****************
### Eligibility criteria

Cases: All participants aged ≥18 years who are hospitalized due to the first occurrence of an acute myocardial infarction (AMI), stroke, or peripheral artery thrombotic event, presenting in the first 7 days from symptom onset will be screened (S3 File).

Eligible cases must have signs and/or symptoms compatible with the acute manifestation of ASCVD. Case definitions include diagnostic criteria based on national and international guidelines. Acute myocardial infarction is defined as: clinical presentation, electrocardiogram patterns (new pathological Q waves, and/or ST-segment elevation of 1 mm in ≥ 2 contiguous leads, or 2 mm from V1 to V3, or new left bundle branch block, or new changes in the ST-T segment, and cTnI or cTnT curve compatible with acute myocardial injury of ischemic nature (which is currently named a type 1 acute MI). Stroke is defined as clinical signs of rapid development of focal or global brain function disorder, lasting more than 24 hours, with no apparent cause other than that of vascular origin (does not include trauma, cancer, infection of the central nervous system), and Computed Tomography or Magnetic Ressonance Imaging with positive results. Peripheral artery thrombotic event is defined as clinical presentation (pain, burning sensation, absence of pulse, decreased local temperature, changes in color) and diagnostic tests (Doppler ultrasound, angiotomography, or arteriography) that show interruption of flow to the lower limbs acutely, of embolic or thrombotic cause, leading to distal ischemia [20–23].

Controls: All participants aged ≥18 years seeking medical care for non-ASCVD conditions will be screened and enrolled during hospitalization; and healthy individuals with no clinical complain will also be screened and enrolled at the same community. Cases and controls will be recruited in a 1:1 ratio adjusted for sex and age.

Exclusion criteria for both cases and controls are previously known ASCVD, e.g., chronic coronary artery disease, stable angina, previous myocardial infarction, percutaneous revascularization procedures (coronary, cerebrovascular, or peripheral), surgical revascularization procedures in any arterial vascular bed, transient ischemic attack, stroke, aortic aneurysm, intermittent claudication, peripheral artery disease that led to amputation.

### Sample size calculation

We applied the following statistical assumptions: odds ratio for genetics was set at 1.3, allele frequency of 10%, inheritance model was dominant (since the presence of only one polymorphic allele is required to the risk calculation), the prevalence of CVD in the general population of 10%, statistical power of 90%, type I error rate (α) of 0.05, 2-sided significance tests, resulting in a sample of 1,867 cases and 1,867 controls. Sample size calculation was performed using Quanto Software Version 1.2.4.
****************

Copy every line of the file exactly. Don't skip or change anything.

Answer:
### Eligibility criteria

Cases: All participants aged ≥18 years who are hospitalized due to the first occurrence of an acute myocardial infarction (AMI), stroke, or peripheral artery thrombotic event, presenting in the first 7 days from symptom onset will be screened (S3 File).

Eligible cases must have signs and/or symptoms compatible with the acute manifestation of ASCVD. Case definitions include diagnostic criteria based on national and international guidelines. Acute myocardial infarction is defined as: clinical presentation, electrocardiogram patterns (new pathological Q waves, and/or ST-segment elevation of 1 mm in ≥ 2 contiguous leads, or 2 mm from V1 to V3, or new left bundle branch block, or new changes in the ST-T segment, and cTnI or cTnT curve compatible with acute myocardial injury of ischemic nature (which is currently named a type 1 acute MI). Stroke is defined as clinical signs of rapid development of focal or global brain function disorder, lasting more than 24 hours, with no apparent cause other than that of vascular origin (does not include trauma, cancer, infection of the central nervous system), and Computed Tomography or Magnetic Ressonance Imaging with positive results. Peripheral artery thrombotic event is defined as clinical presentation (pain, burning sensation, absence of pulse, decreased local temperature, changes in color) and diagnostic tests (Doppler ultrasound, angiotomography, or arteriography) that show interruption of flow to the lower limbs acutely, of embolic or thrombotic cause, leading to distal ischemia [20–23].

Controls: All participants aged ≥18 years seeking medical care for non-ASCVD conditions will be screened and enrolled during hospitalization; and healthy individuals with no clinical complain will also be screened and enrolled at the same community. Cases and controls will be recruited in a 1:1 ratio adjusted for sex and age.

Exclusion criteria for both cases and controls are previously known ASCVD, e.g., chronic coronary artery disease, stable angina, previous myocardial infarction, percutaneous revascularization procedures (coronary, cerebrovascular, or peripheral), surgical revascularization procedures in any arterial vascular bed, transient ischemic attack, stroke, aortic aneurysm, intermittent claudication, peripheral artery disease that led to amputation.

### Sample size calculation

We applied the following statistical assumptions: odds ratio for genetics was set at 1.3, allele frequency of 10%, inheritance model was dominant (since the presence of only one polymorphic allele is required to the risk calculation), the prevalence of CVD in the general population of 10%, statistical power of 90%, type I error rate (α) of 0.05, 2-sided significance tests, resulting in a sample of 1,867 cases and 1,867 controls. Sample size calculation was performed using Quanto Software Version 1.2.4.